Top Hong Kong martial arts director Yuen Kwai teams up with comedy specialist Wong Jing on “The New Legend of Shaolin,” a high-kicking historical revenge spectacular with enough accelerated rotary action and slice-and-dice wizardry to put the most high-tech kitchen appliance to shame.A nonstop crowd-pleaser that even makes a virtue of its occasional comedic crassness, the film is a natural midnight programmer that could be propelled to cult status with some smart marketing.
H.K. superstar Jet Li makes a commanding central figure as Hong Xiguan. A kung fu student trained at a Shaolin monastery, Hong joins rebel forces in an attempt to overthrow the ruling oppressors. He is betrayed and informed on by a fellow student, resulting in the execution of his family. Hong manages to save his young son (Xie Miao), who soon develops into an equally stoic little chopsocky dynamo.
The early fight sequences set a highly charged tone as Hong goes at it hammer and tongs (often with junior strapped to his back), aided by Freddy Krueger-style weaponry and some comically preposterous aerial kickboxing skills.
Father and son then take up residence with rich buffoon Ma (Chen Sung-yung), who wants kung fu instruction. Also taken in is Red Bean (Chingmy Yau), a poor girl selling herself as a slave to pay for her mother’s burial.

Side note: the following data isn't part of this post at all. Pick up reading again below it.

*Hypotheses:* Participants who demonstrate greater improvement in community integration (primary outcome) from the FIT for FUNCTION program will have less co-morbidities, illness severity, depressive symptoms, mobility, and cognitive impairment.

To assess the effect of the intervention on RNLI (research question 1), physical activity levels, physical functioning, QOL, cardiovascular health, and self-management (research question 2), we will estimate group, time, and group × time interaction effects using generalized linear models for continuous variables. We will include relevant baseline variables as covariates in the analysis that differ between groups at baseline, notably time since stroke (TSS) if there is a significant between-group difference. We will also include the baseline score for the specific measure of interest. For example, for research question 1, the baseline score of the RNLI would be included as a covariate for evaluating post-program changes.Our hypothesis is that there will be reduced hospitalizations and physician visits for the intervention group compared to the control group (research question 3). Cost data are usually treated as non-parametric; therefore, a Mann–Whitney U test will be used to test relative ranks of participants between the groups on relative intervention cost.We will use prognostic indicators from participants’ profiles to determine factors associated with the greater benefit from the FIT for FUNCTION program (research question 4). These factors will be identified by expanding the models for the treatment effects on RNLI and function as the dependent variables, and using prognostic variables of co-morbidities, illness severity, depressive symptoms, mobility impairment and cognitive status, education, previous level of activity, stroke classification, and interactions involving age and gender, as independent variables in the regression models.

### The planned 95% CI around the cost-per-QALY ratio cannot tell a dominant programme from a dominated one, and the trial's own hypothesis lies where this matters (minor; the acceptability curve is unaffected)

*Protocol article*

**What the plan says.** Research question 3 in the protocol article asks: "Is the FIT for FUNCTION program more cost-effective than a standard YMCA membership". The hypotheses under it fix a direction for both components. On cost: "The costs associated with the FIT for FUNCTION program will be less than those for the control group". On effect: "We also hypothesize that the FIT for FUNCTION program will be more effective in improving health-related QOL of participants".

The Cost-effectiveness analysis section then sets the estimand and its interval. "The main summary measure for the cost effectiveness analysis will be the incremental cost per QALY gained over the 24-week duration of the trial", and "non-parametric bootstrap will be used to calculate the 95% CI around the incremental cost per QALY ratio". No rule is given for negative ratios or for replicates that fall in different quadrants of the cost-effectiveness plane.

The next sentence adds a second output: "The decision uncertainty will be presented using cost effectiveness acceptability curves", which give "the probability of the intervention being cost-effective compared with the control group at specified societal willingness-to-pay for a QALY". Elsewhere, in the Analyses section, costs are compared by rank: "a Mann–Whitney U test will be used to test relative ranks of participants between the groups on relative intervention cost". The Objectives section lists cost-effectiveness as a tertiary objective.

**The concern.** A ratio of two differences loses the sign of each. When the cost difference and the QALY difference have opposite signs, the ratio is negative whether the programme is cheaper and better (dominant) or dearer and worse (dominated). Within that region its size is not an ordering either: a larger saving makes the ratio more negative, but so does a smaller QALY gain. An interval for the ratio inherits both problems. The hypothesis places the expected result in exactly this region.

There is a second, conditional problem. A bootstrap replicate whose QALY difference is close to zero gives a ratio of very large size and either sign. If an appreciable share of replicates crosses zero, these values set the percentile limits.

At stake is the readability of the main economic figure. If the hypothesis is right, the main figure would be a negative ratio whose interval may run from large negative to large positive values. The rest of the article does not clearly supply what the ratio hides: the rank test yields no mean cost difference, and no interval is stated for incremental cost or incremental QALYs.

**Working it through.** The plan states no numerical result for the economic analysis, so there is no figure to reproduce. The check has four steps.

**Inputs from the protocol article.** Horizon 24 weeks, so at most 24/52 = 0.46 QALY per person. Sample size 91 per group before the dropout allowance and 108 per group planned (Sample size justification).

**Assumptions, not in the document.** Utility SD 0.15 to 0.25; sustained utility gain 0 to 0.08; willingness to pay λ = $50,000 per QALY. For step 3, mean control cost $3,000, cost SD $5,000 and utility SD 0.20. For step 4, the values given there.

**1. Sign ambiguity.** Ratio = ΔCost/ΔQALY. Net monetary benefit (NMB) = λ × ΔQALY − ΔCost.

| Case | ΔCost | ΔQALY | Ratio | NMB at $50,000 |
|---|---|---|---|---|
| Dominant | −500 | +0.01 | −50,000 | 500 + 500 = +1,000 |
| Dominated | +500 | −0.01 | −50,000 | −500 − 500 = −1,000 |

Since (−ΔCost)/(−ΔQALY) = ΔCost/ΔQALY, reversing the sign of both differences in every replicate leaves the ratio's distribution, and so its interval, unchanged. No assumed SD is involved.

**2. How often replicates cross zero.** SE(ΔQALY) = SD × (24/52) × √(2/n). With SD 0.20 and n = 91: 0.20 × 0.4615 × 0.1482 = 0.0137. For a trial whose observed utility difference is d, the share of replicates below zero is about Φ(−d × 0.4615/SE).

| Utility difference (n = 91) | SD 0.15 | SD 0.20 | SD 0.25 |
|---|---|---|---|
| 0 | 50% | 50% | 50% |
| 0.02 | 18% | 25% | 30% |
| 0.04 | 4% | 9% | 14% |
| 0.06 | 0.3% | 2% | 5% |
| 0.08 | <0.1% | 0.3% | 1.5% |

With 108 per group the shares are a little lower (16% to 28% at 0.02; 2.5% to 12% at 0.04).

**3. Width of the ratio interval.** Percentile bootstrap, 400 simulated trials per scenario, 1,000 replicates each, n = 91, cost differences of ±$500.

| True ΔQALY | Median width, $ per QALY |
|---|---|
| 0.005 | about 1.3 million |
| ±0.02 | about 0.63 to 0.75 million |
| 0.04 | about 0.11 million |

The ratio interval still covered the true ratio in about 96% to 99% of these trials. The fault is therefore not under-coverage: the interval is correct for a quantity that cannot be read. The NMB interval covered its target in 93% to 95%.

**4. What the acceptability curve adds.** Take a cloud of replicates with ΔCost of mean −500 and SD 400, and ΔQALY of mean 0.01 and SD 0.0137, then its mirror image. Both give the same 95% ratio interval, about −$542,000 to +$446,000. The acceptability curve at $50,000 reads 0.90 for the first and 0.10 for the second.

Most of the agreeably klutzy humor comes via the femme duo, with the mother (Deanie Ip) only pretending to be a corpse or a ghost to get herself set up in a wealthy household and split the loot with her venal daughter. Outfitting Hong in new robes, Red Bean is revealed to be no slouch in the martial arts department herself in a scene that puts a whole new spin on needlework and gives rise to a growing flicker of attraction between the two.
Action segs come thick and fast, sustaining a reckless pace that gives way only fleetingly to a mild lag. The real sparks come with the return of Hong’s initial betrayer, believed to be dead but now disfigured and invincible in a gleaming silver deathmobile. He is accompanied by troops of marauders rolling up in spherical shield formations that look like lunar modules.
With foxy Red Bean and her mother (who rediscovers her own warrior-woman talents) now on board, Hong and son defend themselves and the Shaolin temple from the attackers. The series of showdowns gradually gains momentum, building to a rip-roaring finale replete with a vat of bubbling oil in a Hitchcockian clock tower.
Fine work from designers Raymond Li and Fu Delin combines historical settings with a more fantastic vein of rich invention, all of it superbly shot by Tom Lau. Cast is uniformly strong, with Xie a particular delight as the unfazable young whirligig.